Wrightson managing director Allan Freeth certainly talks the talk, to the extent that he sometimes sounds like a business textbook.

In the past few years, the company has certainly been enjoying the tail wind of a buoyant rural sector and a depressed currency, although last year both these factors turned more adverse.

Freeth's aim is to reduce the company's exposure to commodity and exchange-rate cycles and to build much more sustainable earnings than it has produced in the past.

There are still plenty of sceptics. Many investors won't even look at agriculture-based businesses, having seen plenty of examples of such companies regularly turning to custard.

Even among those who bother to pay attention, there are still disbelievers.

"Any move they can make in that direction [of reducing their exposure to such cycles] has to be positive," says one analyst.

"But when your customers are ultimately tied to commodity cycles, there's not much you can do. You're always going to be tied to the cycle, you can't escape it."

Andrew Mortimer, an analyst at First NZ Capital, shares those sentiments: "They're ultimately inextricably linked to the wealth of the rural sector."

Although farming fortunes dipped last year, partly accounting for Wrightson's 13 per cent decline in net profit to $18.5 million for the year ended June 30, the rural sector is still buoyant compared with conditions in the mid-1990s, Mortimer says.

Freeth acknowledges this: average net farm profitability in 1993 was about $33,000 a year.

Farm profitability peaked at maybe $100,000 last year, and fell back to between $60,000 and $70,000 in the past year.

"We haven't seen the real hard times [again] yet. That will be the proof of the pudding," Mortimer says.

Nevertheless, last year's result wasn't a bad effort, given the conditions, and there are signs of more sustainable earnings streams.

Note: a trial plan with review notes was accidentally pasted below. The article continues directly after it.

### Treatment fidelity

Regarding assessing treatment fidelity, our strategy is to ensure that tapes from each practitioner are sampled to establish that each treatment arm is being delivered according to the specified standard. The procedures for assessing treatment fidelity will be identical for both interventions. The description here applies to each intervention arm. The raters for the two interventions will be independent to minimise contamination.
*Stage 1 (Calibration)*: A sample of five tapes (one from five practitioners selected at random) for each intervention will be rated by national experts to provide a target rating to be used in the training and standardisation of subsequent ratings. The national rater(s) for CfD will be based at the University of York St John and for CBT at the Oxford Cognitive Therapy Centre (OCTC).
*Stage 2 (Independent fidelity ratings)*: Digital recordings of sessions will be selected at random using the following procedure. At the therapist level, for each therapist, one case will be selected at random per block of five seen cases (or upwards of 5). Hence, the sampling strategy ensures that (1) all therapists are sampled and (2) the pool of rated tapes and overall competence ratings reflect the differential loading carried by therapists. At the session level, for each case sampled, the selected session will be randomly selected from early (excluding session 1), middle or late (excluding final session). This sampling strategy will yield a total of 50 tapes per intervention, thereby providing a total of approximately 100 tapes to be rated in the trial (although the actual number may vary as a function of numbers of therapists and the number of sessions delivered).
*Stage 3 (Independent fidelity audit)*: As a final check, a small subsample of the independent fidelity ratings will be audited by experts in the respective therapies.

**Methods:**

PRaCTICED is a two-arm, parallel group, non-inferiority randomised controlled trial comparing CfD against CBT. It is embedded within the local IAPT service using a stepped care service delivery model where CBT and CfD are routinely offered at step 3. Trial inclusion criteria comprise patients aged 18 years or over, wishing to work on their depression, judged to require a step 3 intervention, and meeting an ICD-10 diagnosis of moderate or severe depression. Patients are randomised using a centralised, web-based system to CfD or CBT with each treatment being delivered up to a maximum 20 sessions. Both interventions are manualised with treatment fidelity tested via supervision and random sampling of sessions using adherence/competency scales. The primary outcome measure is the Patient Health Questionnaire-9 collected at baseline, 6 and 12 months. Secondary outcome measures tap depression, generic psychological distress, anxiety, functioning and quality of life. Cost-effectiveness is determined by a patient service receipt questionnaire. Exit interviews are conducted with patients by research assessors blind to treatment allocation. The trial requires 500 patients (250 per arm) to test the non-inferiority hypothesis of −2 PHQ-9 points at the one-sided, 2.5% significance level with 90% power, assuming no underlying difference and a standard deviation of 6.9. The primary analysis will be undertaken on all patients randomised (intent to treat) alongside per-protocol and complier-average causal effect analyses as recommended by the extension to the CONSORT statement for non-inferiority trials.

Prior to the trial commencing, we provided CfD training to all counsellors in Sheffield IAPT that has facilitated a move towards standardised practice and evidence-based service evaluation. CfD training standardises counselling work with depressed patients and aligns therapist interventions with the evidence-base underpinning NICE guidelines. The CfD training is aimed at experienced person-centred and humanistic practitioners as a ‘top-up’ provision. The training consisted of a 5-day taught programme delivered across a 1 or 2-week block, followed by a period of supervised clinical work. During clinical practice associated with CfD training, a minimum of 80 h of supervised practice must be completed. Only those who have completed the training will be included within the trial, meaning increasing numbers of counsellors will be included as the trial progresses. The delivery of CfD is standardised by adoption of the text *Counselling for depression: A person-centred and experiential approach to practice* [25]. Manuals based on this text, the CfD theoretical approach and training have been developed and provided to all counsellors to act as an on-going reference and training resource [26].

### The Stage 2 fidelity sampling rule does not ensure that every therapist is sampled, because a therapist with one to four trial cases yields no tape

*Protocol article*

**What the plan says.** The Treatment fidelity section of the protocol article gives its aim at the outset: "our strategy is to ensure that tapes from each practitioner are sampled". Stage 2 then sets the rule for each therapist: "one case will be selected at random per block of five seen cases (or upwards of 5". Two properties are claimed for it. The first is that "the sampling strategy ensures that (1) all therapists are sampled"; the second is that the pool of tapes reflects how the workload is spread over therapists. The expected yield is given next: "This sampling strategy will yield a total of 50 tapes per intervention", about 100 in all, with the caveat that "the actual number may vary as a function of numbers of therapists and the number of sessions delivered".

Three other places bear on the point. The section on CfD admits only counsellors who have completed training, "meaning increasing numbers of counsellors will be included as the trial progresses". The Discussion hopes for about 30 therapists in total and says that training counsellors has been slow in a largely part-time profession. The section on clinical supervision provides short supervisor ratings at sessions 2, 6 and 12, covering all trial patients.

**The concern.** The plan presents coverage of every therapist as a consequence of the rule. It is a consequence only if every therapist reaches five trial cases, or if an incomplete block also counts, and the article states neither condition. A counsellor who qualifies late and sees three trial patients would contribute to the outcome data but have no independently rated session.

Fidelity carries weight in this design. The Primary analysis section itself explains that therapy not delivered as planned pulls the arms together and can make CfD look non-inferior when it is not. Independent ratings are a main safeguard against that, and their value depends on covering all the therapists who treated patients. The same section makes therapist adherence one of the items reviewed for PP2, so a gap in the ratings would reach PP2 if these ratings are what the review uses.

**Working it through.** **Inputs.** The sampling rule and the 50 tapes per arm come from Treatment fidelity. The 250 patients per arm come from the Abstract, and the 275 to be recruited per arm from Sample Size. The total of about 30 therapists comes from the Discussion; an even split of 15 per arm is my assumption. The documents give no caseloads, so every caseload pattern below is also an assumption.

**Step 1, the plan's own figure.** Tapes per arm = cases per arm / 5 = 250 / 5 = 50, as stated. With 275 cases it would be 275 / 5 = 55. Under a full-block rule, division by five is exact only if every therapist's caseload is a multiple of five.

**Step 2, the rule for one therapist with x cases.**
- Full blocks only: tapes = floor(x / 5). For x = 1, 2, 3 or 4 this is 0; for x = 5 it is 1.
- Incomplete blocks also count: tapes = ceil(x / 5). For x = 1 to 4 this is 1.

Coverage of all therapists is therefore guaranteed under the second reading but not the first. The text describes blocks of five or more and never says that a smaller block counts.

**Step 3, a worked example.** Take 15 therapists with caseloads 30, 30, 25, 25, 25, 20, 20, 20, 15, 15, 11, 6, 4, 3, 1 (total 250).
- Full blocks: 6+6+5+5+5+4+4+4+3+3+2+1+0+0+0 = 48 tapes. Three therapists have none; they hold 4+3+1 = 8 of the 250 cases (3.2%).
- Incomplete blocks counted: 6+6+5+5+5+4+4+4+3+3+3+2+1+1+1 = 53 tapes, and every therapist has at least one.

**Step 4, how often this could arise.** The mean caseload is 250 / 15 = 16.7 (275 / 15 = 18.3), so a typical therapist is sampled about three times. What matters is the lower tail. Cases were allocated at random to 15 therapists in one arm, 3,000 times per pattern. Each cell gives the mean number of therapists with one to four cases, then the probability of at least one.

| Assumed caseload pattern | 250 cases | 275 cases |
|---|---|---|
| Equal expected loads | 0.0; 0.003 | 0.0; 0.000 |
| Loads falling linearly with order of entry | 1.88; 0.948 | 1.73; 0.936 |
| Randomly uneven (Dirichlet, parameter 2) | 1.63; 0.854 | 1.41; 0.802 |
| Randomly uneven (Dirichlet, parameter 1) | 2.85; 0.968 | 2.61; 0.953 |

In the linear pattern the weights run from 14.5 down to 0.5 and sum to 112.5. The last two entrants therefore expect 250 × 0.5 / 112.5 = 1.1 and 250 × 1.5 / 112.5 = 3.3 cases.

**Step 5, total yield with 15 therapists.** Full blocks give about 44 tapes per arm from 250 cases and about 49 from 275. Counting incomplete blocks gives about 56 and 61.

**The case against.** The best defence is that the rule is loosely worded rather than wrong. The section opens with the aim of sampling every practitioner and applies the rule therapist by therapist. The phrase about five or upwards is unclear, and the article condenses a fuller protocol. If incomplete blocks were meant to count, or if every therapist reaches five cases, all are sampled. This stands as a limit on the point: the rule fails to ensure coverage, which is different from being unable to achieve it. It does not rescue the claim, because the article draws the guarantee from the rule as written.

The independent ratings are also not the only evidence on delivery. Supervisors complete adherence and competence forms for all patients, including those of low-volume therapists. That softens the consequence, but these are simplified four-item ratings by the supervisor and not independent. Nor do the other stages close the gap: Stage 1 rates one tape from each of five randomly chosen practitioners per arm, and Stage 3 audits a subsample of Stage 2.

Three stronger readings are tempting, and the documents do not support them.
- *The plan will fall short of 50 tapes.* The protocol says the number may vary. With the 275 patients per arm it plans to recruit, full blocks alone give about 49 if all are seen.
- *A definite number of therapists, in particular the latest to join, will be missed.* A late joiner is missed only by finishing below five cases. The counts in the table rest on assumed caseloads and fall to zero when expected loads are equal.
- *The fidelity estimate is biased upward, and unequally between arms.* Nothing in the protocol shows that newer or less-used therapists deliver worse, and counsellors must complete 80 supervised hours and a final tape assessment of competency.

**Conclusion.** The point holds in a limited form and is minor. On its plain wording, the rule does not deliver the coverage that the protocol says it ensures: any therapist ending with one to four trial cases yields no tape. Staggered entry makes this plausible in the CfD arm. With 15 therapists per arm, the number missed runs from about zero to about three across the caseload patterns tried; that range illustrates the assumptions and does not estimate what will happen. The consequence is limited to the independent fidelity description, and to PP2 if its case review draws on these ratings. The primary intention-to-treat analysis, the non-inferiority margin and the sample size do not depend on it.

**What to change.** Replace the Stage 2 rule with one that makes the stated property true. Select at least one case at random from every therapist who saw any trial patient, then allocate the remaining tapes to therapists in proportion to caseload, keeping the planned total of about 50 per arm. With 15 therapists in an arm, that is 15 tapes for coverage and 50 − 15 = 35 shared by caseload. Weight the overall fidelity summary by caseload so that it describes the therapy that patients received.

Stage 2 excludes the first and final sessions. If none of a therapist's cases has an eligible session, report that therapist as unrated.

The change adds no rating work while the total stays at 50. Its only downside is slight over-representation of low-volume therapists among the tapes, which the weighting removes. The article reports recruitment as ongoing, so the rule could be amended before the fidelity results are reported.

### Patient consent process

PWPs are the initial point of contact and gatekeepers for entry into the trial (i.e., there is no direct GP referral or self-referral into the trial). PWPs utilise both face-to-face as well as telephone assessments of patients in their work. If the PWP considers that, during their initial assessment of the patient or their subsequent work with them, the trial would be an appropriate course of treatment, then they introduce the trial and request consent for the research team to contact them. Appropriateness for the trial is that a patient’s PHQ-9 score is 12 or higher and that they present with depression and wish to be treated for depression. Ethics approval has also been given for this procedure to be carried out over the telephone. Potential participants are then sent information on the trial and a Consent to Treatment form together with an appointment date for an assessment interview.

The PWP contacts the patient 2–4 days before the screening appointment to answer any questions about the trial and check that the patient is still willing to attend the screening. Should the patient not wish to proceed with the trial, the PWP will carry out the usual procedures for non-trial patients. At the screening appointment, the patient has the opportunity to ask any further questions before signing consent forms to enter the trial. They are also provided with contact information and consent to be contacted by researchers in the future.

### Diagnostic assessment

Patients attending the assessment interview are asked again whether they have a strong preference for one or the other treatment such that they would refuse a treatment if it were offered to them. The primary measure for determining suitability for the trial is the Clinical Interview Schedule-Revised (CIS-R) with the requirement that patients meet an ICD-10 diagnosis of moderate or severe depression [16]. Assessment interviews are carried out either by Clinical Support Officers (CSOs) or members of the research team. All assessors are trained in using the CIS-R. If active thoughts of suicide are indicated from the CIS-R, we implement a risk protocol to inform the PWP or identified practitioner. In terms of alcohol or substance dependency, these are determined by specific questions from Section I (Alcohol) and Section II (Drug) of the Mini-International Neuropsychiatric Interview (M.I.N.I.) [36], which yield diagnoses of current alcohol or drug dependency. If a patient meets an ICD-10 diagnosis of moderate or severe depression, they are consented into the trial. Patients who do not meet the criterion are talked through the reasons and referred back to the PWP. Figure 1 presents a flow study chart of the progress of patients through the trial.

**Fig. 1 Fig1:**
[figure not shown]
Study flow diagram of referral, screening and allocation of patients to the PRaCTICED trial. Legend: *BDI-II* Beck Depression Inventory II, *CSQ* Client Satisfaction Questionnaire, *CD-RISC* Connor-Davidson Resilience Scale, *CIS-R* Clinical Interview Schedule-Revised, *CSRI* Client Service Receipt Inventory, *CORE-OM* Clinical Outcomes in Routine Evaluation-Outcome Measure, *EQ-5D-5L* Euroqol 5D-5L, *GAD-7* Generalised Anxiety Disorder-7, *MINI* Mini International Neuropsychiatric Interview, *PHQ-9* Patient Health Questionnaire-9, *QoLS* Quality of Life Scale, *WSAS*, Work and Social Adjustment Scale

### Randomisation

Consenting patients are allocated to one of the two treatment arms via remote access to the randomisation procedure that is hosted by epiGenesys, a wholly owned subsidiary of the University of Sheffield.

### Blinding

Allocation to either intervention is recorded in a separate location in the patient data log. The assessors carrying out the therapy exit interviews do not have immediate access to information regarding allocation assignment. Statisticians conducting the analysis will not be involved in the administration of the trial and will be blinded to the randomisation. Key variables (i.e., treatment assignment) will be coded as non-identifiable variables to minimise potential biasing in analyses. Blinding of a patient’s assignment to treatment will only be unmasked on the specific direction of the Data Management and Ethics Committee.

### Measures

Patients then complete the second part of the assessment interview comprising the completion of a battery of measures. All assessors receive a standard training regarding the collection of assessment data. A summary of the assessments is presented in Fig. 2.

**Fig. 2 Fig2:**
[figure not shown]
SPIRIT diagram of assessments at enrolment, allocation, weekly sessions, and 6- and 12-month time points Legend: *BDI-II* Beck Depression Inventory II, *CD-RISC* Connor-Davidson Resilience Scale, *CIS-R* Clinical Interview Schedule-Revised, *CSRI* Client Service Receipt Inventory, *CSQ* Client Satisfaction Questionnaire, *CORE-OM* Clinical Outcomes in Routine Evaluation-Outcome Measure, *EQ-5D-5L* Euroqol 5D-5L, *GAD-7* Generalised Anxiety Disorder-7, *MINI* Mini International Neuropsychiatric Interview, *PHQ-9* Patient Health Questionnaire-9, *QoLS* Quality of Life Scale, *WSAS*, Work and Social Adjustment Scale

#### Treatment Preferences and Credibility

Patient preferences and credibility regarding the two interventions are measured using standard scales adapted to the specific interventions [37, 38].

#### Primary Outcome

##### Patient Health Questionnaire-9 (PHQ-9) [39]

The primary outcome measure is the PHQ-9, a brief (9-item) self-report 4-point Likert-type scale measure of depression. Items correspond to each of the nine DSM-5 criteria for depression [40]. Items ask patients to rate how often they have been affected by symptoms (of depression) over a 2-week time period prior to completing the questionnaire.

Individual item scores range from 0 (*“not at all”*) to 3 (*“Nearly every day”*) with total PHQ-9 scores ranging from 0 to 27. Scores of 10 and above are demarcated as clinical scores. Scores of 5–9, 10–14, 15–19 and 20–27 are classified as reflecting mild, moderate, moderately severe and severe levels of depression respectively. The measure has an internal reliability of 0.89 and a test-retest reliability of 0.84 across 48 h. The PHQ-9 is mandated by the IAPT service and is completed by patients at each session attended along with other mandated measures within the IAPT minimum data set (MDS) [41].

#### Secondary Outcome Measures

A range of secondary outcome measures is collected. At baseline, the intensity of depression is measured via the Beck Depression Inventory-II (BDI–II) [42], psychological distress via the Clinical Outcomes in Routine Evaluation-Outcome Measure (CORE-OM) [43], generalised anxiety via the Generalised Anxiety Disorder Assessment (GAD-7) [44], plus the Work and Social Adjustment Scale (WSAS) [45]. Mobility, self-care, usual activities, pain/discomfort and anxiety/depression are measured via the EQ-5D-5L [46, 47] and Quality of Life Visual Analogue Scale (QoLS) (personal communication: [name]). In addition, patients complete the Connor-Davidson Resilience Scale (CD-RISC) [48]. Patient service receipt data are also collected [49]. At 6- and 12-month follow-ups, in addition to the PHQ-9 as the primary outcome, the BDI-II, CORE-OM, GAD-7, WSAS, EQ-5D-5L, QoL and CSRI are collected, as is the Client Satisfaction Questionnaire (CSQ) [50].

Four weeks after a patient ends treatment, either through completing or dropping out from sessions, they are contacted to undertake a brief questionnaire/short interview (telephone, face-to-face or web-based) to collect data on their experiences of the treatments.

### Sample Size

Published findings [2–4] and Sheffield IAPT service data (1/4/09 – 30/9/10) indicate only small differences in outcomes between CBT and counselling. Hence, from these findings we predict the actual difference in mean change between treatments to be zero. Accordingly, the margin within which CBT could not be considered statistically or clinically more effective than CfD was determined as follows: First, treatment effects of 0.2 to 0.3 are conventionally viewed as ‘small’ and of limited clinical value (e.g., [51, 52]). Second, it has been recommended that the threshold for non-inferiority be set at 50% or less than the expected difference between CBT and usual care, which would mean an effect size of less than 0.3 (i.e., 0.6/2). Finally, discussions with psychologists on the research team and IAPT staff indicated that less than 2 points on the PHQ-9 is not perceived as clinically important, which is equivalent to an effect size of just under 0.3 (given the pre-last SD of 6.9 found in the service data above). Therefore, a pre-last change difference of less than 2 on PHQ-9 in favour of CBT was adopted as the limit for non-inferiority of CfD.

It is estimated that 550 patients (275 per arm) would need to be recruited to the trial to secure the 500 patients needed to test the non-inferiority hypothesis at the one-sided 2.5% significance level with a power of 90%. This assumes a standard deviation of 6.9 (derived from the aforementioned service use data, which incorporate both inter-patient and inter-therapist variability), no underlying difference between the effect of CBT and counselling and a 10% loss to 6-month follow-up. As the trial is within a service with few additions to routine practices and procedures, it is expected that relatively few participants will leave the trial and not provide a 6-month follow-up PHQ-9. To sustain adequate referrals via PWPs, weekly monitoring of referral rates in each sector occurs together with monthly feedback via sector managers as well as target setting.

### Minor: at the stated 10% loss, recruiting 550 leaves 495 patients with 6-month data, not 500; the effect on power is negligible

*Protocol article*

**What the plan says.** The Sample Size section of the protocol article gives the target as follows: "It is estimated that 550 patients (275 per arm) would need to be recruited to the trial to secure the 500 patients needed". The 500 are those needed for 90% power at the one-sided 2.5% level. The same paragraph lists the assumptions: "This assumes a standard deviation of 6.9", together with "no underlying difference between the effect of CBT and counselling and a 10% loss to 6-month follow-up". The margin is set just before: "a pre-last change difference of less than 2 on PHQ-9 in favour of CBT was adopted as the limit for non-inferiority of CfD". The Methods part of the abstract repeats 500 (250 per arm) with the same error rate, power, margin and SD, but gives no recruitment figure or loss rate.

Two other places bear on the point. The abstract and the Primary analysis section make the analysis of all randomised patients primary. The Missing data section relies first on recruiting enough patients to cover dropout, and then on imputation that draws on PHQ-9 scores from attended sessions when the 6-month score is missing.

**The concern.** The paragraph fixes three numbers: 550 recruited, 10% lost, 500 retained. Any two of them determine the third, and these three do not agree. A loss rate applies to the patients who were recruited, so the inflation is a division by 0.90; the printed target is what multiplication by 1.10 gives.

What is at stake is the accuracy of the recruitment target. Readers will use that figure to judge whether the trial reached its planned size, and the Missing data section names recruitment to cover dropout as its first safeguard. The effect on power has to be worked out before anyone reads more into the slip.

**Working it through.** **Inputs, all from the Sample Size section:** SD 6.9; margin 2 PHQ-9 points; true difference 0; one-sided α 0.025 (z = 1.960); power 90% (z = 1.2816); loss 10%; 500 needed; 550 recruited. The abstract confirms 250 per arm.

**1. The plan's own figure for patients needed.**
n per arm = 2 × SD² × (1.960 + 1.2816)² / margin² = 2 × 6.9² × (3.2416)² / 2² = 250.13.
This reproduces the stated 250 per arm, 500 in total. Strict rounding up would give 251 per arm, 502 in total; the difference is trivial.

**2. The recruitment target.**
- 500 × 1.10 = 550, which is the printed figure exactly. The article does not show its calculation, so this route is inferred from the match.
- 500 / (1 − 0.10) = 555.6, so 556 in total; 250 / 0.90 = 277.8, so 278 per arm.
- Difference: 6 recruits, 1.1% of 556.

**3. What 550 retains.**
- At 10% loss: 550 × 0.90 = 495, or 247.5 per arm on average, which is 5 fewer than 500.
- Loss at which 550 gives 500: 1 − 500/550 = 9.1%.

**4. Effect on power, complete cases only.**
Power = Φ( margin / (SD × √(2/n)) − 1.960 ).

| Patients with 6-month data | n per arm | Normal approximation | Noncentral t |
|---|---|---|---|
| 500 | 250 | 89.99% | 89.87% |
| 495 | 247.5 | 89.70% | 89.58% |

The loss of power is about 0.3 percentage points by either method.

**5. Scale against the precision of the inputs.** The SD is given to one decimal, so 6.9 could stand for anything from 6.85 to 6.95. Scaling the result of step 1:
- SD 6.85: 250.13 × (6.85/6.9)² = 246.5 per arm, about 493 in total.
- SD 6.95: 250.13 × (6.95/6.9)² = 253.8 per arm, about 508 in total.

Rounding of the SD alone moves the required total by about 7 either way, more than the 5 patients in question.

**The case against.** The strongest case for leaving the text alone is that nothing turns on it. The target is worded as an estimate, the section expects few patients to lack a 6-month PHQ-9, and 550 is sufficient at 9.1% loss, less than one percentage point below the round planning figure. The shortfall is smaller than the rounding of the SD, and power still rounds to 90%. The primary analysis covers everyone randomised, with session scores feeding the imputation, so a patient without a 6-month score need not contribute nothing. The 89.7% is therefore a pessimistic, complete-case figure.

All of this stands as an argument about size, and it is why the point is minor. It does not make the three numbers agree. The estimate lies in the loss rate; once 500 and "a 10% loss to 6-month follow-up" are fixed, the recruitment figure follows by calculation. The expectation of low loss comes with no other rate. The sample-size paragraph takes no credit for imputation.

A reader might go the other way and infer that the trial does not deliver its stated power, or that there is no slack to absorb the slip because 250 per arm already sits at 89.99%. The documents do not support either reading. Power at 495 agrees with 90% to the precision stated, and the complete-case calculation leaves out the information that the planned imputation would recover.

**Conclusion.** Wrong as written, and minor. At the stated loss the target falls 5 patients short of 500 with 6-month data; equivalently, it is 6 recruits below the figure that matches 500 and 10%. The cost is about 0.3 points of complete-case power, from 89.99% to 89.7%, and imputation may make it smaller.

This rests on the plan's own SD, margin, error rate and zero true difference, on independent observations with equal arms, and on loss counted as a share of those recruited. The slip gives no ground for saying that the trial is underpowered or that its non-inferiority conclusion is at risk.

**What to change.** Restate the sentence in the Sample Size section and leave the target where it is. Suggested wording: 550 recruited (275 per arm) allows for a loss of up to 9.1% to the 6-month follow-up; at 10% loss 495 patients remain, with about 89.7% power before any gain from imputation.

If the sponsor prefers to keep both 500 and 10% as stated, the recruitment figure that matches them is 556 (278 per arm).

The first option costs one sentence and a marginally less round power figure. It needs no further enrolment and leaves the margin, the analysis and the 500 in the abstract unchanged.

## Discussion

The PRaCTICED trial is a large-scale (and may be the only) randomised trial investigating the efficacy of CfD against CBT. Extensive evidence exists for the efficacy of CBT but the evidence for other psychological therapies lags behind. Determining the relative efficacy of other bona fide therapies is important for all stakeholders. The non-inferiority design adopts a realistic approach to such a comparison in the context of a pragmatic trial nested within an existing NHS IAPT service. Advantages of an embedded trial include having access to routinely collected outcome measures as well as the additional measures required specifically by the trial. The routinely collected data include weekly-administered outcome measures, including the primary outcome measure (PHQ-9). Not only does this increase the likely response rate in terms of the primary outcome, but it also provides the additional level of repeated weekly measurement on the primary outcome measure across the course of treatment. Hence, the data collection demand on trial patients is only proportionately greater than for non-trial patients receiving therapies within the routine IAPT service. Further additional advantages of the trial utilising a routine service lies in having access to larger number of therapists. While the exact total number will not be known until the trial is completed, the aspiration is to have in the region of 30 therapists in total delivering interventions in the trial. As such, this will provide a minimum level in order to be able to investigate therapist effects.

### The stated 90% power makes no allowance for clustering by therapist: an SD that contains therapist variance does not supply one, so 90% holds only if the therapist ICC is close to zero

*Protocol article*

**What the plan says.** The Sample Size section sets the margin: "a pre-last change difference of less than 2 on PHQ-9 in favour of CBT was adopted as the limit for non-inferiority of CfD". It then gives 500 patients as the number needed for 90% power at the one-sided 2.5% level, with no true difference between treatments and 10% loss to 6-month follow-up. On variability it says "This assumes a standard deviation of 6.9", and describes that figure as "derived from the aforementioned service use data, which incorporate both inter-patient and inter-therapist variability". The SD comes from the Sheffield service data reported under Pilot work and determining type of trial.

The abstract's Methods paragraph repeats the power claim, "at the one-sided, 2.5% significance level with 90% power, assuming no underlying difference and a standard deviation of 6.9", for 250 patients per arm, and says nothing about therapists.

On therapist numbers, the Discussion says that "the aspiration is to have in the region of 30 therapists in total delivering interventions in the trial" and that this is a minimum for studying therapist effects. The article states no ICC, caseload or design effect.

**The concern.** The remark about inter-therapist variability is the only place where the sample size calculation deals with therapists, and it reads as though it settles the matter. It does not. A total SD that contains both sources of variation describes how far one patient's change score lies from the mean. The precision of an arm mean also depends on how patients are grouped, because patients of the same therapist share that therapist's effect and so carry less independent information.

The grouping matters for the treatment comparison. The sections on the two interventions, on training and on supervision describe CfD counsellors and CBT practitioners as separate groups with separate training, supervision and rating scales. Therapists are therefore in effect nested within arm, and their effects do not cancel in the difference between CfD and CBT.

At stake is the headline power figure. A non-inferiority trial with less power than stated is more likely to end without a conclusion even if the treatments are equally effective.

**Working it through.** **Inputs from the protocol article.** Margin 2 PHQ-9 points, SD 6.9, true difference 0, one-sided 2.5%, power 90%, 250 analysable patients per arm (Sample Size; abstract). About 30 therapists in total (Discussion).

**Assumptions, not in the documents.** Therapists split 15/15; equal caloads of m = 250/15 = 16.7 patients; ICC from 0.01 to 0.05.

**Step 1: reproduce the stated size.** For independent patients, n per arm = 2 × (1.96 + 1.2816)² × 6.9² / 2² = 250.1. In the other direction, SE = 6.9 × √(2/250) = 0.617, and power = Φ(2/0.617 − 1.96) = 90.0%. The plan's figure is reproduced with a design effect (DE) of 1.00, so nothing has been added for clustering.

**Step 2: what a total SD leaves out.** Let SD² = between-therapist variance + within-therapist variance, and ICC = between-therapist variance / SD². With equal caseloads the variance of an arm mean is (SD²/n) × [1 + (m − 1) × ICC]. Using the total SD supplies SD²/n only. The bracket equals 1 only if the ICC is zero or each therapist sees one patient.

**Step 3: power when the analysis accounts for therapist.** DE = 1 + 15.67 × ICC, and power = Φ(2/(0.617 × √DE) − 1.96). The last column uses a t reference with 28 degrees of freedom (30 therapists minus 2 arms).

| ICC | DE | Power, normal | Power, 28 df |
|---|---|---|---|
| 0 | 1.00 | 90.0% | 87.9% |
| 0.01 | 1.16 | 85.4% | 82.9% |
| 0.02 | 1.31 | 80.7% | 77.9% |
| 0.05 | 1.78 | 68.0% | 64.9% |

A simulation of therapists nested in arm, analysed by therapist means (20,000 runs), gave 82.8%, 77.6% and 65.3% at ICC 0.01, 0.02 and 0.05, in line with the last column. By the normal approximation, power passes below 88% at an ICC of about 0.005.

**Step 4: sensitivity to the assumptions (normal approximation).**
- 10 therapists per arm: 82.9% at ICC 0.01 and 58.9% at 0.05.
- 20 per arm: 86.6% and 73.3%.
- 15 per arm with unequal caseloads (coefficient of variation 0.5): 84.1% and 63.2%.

"There's no doubt that they've improved the business."

The seeds division in particular is currently proving to be "the jewel in the crown" and is clearly more sustainable than the company's traditional stock and station base.

Although conditions such as droughts may affect the seeds division, in most years, farmers will need to plant, no matter what stage of the cycle they are in or what the New Zealand dollar is doing.

The seeds division's contribution to earnings before interest and tax (ebit) has risen from $1.4 million in 2001 to $10.6 million in 2002 and to $12 million in the latest year.

John Cairns, an analyst at Forsyth Barr, has long been a believer in the Wrightson story, acknowledging that the firm has been "out there in the wilderness", and much of his faith rests on his high opinion of Freeth.

"They've certainly moved away from the traditional stock and station agency formula," Cairns says. He talks about a "new mindset" in farming generally, with much more focus on productivity and getting good returns on capital no matter what is happening to pricing.

And that's where the "solutions" part of Wrightson's business comes in.

No longer is seed development focused on increasing the amount of grass grown; the important outcome now is on the productivity of the animal that eats the grass, he says.

Other analysts dismiss the "solutions" strategy as providing minute returns in the overall scheme of things.

Freeth says the company is starting to see the kind of returns it hoped for from the solutions strategy. As he told the annual shareholders meeting last month, the company's average revenue per client from all clients fell about 7 per cent last year, but average revenue from those clients using solutions products and services rose 9 per cent.